Well, sadly that’s not quite the case. While Flatpack has an interesting central concept, and it’s nice to hear Christopher Eccleston interacting with Nicola Walker and Rebecca Root, I didn’t think the script went far enough with the implications of the Ninth Doctor reuniting with his old friends. We recently had a whole boxset of the Tenth Doctor meeting classic companions and, while there are some nice scenes in this story, nothing even comes close to come of the great interactions and character moments in that release.

The best part of this tale is Christopher Eccleston, who gets to put in a very different performance to usual, as the Doctor is placed in a very unusual predicament. It’s quite noticeable how much more invigorated he sounds playing this version of the Doctor compared to his performance as the regular Ninth Doctor… so maybe Eccleston needs to be challenged a bit more in future stories so that his performance remains dynamic and interesting?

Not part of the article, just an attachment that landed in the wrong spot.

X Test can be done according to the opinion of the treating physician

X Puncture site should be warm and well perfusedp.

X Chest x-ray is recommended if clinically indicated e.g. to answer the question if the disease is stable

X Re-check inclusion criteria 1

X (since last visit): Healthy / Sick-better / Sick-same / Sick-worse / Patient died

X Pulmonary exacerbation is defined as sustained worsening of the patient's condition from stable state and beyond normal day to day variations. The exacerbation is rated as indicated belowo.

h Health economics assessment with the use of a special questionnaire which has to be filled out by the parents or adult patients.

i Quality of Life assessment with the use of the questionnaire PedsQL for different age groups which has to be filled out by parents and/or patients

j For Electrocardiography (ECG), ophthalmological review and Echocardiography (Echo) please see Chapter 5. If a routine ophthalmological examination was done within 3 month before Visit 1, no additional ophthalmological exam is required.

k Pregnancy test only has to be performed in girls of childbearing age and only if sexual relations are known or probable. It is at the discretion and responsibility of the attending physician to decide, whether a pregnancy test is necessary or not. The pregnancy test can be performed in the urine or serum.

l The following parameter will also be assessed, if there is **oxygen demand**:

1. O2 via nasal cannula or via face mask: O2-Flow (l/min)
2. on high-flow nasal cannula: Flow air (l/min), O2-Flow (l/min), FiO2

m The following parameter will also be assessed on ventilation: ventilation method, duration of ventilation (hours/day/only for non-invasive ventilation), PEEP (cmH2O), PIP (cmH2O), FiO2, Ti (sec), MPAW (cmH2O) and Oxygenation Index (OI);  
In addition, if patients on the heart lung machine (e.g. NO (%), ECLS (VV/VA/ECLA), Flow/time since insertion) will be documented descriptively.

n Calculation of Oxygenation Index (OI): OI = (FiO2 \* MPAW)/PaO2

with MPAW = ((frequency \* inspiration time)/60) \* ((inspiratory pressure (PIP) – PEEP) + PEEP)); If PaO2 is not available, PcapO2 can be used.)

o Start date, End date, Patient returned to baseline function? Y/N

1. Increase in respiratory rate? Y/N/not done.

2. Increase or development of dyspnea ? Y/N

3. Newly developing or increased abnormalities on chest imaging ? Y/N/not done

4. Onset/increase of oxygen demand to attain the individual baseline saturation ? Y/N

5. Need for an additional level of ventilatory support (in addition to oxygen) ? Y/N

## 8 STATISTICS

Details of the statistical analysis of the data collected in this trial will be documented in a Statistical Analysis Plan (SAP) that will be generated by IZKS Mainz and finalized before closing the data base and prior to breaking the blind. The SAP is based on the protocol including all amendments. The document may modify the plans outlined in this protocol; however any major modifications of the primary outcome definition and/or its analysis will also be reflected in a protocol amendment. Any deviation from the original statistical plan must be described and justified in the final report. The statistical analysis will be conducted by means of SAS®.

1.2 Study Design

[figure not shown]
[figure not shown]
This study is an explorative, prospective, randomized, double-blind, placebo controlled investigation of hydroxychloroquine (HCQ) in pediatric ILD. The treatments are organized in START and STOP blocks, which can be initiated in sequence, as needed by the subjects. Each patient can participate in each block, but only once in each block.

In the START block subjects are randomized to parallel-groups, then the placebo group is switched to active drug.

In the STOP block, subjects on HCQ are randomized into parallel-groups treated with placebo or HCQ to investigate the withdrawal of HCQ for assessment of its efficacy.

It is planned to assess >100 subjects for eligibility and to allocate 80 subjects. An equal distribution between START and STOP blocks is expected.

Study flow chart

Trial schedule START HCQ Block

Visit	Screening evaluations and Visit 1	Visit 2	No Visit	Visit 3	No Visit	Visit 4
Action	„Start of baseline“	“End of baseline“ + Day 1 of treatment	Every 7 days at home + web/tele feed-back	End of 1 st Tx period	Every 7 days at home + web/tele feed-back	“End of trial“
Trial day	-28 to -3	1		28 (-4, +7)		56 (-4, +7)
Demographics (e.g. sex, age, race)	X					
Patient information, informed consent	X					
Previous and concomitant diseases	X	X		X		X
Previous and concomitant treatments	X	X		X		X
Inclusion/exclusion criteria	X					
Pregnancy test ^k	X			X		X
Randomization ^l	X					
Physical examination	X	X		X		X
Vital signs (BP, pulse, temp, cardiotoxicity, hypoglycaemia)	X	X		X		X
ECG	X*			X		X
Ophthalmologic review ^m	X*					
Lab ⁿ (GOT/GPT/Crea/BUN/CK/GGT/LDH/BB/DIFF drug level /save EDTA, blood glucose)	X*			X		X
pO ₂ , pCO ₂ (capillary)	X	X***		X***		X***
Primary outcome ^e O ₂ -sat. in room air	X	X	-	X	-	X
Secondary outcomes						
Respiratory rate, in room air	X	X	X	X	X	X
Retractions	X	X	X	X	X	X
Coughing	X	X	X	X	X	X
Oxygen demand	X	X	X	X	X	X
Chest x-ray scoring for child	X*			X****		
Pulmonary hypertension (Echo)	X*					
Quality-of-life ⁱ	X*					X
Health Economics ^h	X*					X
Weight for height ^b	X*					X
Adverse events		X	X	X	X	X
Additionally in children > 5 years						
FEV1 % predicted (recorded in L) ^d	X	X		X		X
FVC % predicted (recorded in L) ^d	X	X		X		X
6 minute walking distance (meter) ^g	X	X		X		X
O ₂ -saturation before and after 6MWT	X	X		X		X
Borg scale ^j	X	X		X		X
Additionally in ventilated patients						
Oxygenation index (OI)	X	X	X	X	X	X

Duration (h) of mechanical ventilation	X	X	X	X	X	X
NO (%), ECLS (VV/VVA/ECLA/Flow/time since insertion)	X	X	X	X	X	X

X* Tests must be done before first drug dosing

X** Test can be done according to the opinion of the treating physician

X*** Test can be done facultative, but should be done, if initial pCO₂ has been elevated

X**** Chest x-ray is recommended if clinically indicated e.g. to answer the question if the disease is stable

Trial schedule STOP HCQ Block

Overall, this is an entertaining story to be sure, with some strong performances from the cast, but it really doesn’t do enough with the reunion between the Doctor, Liv and Tania, and this drags it down a fair amount.

Rating: 3.5 out of 5.


Unfortunately, Hidden Depths is probably the weakest Ninth Doctor Adventures boxset so far. Though Lay Down Your Arms and Flatpack were by no means bad stories, neither hit the heights of some of the previous boxsets’ standout episodes, and this, coupled with the fact that The Seas of Titan was decidedly average, really dragged the overall score of this set down. The fact that this is still getting such a high score, though, just goes to show that even the least good Ninth Doctor Adventures are still of great merit and so, even though Hidden Depths isn’t quite as good as other instalments in this series, it still comes recommended.

Rating: 3.5 out of 5.

The Ninth Doctor Adventures: Hidden Depths is available on CD, as a download or as a limited-edition vinyl from